Neuroscience and Electrophysiology
Electrophysiology is a method that allows us to study the function of electrically active cells, such as neurons. Research on the physiology of neurons and the nervous system is often accomplished at the cellular level using microscopy techniques or further techniques such as patch clamping.
Advanced imaging methods in neuroscience permit us to image deep into brain tissue with high spatial and temporal resolution. It is even possible, using advanced optogenetic methods, to optically interrogate cells to discover more about their function.
Cameras for neuroscience applications can have very different specification requirements based on what is being investigated. Cellular activity as a response to electrical stimulation or changes to membrane potentials, for example, can happen extremely quickly, so high frame rates can be of high importance. Many dyes used in electrophysiology are difficult to visualize because of a low quantum efficiency at the fluorophores emission wavelength. Therefore, a camera with a high quantum efficiency over the entire visible wavelength range may also be desired.
Finally, electrophysiology applications often require minimal electronic noise and vibrations to acquire high-quality data so the electrophysiologist requires tight control of camera noise.
The Retiga ELECTRO is specifically designed for electrophysiology.
The high broadband quantum efficiency delivers the sensitivity required for high contrast imaging of cells and tissues, making the manipulation of micropipettes in their contact with cell membranes and tissues significantly easier to perform.
Fanless temperature regulation using a thermoelectric cooling system cools the sensor to 0oC without adding additional vibration to the system. This means that electrophysiology experiments no longer need to compensate for this additional noise.
Incorporated grounding pins allow the camera to be grounded within the rig to reduce the buildup of static electricity in electrical systems.
Finally, in-built Intelligent Quantification and Defective Pixel Correction technologies improve signal to noise for long exposures.
Prime BSI Express
High sensitivity, 95% quantum efficient, sCMOS camera with 6.5 µm pixels and 1.0 e– read noise.
The Prime BSI Express delivers the perfect balance between high-resolution imaging, sensitivity and speed. Nyquist spatial sampling is achieved at 60x magnification with no optical correction and the 45,000 e- linear full well capacity is 50% higher than other sCMOS cameras for the greatest dynamic range.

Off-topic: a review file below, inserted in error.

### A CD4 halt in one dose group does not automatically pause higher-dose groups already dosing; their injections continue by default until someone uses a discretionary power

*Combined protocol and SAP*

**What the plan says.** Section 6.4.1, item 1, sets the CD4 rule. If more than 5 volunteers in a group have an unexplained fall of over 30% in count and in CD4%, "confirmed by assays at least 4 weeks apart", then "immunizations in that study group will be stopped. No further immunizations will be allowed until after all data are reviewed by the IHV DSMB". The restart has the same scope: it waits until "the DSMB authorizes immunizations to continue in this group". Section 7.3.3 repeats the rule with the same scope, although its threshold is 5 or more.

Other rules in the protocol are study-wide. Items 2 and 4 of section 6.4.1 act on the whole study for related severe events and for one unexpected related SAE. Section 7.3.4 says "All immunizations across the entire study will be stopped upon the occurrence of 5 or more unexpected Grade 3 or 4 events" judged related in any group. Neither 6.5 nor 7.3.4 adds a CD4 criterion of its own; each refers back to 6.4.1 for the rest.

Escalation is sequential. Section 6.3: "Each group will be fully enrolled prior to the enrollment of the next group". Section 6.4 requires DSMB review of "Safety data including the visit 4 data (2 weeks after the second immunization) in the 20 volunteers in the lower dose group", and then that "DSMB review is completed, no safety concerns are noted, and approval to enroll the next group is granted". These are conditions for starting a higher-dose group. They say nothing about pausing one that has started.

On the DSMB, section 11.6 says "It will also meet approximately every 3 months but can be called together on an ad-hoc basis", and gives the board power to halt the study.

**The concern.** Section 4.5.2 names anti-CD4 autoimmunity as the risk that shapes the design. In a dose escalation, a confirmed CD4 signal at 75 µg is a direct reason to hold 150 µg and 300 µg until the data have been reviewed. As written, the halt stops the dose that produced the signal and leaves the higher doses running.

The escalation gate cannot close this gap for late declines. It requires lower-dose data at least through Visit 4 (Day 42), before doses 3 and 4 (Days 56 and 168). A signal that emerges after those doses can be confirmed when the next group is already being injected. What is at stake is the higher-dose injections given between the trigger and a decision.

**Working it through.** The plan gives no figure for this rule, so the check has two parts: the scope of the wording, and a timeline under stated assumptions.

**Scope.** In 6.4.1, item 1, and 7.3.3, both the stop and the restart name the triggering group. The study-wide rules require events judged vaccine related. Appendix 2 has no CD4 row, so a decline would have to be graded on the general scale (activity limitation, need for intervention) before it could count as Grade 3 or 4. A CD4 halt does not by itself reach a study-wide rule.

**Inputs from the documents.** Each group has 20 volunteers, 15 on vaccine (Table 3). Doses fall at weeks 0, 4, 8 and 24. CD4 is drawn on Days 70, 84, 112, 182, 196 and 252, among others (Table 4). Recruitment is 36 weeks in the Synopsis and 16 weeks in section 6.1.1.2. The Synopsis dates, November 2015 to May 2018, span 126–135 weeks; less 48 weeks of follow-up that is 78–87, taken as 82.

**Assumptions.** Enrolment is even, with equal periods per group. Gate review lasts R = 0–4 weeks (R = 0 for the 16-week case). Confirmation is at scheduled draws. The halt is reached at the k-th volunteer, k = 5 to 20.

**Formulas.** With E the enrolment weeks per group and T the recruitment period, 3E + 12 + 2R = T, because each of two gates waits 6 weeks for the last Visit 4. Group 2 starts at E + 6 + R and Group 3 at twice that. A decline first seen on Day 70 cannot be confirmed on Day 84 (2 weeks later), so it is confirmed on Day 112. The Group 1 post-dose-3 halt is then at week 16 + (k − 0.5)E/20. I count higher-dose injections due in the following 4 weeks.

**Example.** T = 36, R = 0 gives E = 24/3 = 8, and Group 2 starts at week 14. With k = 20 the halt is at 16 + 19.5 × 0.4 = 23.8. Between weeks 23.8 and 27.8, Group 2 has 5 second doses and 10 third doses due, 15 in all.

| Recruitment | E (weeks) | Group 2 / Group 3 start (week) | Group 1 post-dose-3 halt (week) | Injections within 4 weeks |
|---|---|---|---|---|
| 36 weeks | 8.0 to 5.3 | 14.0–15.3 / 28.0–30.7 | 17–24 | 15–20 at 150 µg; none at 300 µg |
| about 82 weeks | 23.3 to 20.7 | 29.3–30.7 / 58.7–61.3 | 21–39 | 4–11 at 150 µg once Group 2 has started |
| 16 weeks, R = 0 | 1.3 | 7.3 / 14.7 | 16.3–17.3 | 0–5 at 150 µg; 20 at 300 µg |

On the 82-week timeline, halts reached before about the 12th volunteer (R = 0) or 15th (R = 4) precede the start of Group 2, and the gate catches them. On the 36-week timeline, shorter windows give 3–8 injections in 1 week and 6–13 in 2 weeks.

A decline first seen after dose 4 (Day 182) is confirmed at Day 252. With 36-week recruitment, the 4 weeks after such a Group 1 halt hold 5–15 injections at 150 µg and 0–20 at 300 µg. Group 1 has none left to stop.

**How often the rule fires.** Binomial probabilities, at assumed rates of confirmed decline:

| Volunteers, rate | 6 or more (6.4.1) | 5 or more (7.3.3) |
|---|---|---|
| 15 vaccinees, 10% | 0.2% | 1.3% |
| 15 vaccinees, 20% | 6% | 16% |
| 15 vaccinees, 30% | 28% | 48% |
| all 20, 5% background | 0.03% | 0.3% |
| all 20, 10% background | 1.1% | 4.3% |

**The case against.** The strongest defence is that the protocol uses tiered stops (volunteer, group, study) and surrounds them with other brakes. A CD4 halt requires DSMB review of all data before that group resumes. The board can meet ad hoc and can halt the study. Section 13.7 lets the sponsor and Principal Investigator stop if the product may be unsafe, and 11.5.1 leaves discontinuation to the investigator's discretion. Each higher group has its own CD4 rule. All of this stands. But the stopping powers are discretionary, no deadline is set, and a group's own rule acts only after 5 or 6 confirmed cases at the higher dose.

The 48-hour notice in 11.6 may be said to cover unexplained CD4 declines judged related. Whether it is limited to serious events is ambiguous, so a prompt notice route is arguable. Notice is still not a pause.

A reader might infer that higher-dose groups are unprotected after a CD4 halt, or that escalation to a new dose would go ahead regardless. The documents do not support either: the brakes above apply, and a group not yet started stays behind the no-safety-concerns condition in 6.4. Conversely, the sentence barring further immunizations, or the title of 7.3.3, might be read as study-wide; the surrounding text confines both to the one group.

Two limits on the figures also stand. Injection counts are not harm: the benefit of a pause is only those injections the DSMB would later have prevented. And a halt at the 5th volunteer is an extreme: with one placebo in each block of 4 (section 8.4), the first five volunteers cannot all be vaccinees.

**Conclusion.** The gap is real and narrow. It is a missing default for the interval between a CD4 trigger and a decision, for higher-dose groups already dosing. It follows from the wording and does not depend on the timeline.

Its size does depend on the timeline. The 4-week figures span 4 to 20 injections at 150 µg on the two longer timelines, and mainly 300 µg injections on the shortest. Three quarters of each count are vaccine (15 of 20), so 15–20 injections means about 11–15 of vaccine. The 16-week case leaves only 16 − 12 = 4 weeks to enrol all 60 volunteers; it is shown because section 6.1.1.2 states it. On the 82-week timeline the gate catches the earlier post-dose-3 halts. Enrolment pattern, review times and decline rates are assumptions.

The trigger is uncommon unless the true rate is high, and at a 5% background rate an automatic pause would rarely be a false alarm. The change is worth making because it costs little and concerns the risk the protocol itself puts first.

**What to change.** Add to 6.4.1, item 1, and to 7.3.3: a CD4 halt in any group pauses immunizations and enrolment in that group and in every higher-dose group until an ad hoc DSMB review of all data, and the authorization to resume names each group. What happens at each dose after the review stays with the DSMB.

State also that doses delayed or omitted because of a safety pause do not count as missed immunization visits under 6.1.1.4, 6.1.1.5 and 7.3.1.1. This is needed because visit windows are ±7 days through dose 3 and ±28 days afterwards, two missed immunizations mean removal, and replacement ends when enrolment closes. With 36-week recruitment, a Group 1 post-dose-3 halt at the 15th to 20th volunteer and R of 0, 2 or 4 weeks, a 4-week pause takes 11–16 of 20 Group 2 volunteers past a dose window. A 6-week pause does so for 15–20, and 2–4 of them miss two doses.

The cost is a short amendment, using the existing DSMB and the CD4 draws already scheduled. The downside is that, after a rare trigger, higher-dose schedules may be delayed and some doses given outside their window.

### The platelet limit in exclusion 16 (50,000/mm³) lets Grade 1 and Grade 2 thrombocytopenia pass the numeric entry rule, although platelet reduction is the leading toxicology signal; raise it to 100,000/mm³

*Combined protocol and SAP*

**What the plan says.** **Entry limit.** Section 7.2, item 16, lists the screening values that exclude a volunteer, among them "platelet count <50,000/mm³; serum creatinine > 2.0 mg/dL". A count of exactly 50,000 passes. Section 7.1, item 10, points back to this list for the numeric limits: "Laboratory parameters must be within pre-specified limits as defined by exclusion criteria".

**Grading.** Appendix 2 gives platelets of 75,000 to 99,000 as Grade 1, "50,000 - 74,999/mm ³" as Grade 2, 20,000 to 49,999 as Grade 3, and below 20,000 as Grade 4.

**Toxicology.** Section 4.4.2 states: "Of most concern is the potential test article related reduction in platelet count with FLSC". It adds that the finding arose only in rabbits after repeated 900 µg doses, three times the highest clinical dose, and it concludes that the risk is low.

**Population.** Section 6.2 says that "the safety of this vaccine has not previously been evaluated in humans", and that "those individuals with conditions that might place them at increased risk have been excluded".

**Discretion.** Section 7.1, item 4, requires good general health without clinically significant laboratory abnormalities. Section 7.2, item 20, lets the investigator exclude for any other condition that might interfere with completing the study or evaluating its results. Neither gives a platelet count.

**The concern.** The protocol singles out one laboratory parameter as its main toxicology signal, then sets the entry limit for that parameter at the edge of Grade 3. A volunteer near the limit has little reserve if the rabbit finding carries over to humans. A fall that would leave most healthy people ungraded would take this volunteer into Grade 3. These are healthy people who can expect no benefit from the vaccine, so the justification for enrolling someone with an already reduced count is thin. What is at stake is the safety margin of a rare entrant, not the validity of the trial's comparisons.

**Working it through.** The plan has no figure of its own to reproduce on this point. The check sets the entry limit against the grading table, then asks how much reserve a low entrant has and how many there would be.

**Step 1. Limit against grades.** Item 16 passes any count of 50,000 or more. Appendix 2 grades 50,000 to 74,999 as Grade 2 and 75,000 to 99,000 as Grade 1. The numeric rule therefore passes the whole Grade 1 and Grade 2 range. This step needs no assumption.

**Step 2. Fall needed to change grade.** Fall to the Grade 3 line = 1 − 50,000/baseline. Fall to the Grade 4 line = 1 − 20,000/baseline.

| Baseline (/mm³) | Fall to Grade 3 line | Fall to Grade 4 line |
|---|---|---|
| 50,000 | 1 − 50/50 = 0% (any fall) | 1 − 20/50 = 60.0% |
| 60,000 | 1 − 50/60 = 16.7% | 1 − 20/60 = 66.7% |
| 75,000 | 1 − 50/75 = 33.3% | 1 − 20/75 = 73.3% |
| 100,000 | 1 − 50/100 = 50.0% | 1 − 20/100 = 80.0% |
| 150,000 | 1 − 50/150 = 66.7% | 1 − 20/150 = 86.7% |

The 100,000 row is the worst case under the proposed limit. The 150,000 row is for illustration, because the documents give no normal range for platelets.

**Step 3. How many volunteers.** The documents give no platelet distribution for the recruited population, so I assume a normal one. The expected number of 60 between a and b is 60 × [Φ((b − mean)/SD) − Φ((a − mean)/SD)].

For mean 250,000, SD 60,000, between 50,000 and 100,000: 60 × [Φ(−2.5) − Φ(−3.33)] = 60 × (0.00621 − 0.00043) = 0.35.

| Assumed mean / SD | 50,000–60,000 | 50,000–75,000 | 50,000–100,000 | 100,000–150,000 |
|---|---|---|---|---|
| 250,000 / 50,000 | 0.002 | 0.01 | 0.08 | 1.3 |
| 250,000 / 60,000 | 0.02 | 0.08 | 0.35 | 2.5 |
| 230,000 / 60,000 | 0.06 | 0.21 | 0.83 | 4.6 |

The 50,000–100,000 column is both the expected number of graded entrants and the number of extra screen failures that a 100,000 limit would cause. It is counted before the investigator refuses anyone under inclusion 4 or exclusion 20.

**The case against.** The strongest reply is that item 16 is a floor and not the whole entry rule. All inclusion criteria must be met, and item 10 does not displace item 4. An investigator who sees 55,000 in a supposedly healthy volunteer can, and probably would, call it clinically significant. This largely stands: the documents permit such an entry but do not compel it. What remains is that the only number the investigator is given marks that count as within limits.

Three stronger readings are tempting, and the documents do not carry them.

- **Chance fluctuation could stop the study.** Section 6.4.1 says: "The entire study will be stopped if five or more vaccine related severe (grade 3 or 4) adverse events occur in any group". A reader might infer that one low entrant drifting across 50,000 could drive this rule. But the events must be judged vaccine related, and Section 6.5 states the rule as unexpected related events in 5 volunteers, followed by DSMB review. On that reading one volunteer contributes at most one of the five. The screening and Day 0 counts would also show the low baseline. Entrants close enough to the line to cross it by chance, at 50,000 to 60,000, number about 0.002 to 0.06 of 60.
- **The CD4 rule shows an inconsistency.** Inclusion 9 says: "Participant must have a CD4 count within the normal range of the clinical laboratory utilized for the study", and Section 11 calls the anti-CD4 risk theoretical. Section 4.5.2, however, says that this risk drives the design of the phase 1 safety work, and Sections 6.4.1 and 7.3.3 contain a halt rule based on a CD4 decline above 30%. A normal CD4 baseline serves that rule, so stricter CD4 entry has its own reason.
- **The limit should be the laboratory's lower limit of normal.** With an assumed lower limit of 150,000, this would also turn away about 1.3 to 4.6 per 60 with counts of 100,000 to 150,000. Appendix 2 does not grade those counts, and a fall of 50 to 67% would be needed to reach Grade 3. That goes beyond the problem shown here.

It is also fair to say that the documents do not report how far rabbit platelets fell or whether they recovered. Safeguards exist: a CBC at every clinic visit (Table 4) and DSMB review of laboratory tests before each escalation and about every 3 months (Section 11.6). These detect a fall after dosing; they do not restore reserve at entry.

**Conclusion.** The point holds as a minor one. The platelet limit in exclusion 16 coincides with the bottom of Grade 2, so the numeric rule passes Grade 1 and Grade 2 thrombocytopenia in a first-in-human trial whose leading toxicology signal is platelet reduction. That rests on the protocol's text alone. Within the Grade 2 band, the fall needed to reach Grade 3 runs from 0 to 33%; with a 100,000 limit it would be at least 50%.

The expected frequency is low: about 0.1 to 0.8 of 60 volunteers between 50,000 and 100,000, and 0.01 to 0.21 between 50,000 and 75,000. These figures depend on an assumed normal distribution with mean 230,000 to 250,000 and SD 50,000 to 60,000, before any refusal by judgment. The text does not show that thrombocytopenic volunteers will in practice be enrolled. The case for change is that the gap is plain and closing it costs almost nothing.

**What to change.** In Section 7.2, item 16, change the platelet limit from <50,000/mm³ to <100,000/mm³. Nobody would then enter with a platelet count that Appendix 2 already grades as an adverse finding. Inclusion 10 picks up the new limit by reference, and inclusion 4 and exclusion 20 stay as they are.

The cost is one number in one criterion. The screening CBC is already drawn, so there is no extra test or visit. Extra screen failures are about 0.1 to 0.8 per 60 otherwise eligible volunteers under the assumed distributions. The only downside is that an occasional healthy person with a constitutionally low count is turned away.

Read noise is minimized to just 1.0 e-, ideal for visualizing the smallest change in signal intensity, and with sCMOS speed the fastest events can be captured.
When the ELECTRO isn’t enough, the Prime BSI Express provides the necessary boost in sensitivity and speed.
High sensitivity, 95% quantum efficient sCMOS camera with an incredibly high 400 fps full-frame speed and a massive 29.4 mm diagonal field of view.
When speed is of vital importance, the Kinetix significantly outperforms typical sCMOS devices. With a full-frame framerate of 400 fps and a 10 megapixel sensor, the Kinetix delivers over 4000 megapixels/second.
The high quantum efficiency and low read noise combined with the balanced 6.5 µm pixel size also delivers the sensitivity needed to get the highest image quality from your electrophysiology system.
Neuroscience and Calcium Imaging
“The Prime 95B [Scientific CMOS camera] allowed us to not only increase the frame rate we were using to acquire images, but we also achieved higher resolution. For us, that meant being able to look at subcellular structure in real time.”
Mouse Brain Imaging and Electrophysiology
“The camera has allowed us to acquire images that would otherwise be impossible to obtain, providing a basis for future analysis of how the properties of capillaries, and of red and white blood cells, determine brain blood flow.”
Calcium Imaging and Electrophysiology
“[The Prime 95B] has a larger sensor and has a much better signal to noise than the EMCCD, that helps us a lot as I can image more cell populations within my astrocyte network, which is nice.”